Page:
Public Key Crypto in an XML Framework
- By Kathleen Ohlson
The World Wide Web Consortium recently approved XML Key Management System 2.0, adding public key management to the W3C XML Security Framework.
XKMS offers an open, standard-based interface to key management services that are already widely used in distributed enterprise security applications. XKMS 2.0 makes it possible to implement public key infrastructure in Web applications, including Web services. Standards-based key management allows for identification across applications and systems, such as Web services applications operating across different trust boundaries.
Common PKI activities—public key certificate management, localization, parsing and validation operations—are difficult to integrate into existing apps because they add overhead, and they must be hard-coded for any given PKI. XKMS 2.0 speeds up PKI deployment by delegating these operations to a server using low-overhead protocols. The recommendation is open, so it can be used with any public certificate format, chosen by developers to meet application requirements.
XKMS 2.0 systems were designed to help users create enterprise-level applications faster. The type of public key certificate format, revocation and other factors are handled directly at the server and go transparently to the applications. As a result, third parties can provide PKI operations interoperably, as well as allow companies to install their own XKMS 2.0 servers for applications that are part of intranets. Enterprises running XKMS 2.0 servers can handle key exchange and management at the server level, creating a single point of coordination rather than forcing clients to be aware of each other in an enterprise.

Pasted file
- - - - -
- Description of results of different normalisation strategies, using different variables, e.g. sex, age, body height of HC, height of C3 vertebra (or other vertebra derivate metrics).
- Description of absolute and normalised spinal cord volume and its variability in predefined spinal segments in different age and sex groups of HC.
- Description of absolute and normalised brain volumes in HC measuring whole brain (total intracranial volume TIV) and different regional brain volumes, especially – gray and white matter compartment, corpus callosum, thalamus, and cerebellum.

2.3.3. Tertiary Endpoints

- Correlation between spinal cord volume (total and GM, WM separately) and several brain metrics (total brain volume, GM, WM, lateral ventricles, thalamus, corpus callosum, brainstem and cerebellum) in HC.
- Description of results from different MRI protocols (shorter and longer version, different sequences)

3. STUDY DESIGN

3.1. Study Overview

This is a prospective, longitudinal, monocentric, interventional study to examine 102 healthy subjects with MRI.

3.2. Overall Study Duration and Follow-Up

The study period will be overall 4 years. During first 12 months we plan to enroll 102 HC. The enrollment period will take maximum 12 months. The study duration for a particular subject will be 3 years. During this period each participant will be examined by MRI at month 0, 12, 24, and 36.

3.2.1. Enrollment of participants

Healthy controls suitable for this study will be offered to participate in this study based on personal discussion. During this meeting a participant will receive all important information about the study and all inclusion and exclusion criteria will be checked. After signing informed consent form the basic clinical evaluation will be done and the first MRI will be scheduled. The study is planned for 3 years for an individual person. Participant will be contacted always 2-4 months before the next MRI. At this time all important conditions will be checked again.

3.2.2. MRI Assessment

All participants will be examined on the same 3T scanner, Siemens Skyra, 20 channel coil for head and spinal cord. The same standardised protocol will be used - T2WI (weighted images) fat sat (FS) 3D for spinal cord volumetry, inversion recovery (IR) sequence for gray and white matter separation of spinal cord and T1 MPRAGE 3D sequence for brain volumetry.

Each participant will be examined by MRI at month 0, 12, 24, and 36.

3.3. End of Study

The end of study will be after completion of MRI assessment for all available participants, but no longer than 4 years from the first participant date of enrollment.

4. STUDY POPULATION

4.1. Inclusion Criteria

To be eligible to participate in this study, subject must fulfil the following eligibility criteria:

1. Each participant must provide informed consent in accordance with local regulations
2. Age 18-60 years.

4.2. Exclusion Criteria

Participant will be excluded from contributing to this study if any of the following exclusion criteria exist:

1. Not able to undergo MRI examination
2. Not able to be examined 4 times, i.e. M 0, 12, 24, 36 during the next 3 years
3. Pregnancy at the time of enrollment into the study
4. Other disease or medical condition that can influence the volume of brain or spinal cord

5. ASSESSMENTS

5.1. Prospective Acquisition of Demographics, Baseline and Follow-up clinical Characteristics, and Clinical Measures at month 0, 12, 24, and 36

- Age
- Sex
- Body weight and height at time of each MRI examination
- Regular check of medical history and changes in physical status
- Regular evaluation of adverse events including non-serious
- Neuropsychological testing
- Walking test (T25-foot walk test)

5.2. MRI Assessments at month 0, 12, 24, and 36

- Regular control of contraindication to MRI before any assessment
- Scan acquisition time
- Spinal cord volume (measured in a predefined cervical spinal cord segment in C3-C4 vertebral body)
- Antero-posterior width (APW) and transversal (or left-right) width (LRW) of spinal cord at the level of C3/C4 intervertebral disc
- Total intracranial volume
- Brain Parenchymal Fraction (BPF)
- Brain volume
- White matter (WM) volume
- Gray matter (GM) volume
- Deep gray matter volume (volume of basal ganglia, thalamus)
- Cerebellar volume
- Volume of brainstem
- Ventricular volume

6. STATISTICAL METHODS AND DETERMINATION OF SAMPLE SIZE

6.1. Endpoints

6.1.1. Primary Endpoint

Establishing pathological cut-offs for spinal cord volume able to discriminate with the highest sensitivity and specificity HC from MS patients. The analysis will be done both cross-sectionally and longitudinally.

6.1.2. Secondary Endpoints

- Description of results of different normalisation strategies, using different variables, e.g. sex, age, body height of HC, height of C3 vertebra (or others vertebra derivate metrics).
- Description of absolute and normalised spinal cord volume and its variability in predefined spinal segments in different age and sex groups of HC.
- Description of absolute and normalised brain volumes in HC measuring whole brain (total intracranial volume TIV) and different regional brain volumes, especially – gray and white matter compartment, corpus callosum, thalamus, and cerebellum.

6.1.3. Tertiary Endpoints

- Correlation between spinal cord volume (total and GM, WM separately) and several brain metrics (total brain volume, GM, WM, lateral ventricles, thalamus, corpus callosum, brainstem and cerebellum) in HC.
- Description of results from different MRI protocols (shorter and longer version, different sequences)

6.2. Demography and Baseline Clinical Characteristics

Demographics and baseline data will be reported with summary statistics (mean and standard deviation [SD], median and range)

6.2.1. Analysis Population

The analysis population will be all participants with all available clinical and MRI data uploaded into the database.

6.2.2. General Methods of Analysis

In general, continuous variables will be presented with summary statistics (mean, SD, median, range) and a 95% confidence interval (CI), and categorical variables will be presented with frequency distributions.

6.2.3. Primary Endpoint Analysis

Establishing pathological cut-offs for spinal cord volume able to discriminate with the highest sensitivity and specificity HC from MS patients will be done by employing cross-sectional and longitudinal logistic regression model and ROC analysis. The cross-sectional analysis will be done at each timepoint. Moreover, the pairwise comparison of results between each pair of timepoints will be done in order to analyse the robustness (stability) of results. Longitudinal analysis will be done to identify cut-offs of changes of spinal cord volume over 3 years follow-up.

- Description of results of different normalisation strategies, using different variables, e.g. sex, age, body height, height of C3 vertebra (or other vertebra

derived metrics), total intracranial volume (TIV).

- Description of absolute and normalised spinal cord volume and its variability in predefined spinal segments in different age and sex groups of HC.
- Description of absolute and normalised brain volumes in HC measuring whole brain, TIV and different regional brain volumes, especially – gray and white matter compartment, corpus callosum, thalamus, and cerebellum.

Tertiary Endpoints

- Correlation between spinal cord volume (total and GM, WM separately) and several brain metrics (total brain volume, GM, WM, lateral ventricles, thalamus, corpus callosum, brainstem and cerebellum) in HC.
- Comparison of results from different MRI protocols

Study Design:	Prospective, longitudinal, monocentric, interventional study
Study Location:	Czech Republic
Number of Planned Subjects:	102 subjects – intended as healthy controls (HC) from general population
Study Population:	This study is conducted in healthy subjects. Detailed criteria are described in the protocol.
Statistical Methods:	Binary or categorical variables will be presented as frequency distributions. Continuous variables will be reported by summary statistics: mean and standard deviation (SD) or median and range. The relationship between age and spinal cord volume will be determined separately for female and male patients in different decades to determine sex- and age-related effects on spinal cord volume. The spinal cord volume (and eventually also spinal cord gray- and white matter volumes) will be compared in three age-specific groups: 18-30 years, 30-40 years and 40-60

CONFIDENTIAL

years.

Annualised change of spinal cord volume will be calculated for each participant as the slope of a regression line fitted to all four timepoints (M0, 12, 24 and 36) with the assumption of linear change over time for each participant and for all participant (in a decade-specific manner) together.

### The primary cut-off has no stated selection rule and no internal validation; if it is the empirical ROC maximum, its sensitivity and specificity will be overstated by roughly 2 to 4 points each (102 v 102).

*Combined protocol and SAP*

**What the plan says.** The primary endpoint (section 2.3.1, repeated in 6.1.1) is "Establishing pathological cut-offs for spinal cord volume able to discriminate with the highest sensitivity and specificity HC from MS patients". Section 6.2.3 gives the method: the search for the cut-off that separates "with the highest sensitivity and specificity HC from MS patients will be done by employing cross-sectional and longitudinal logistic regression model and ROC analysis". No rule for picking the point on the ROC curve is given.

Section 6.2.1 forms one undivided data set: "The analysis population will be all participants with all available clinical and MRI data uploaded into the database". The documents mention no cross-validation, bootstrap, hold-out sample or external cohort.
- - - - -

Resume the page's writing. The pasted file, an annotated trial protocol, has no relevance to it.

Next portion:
XKMS 2.0 was created by the W3C XML Key Management Working Group, which includes Microsoft, Nokia, Oracle, Sun Microsystems, VeriSign, DataPower and webMethods.
Kathleen Ohlson is senior editor at Application Development Trends magazine.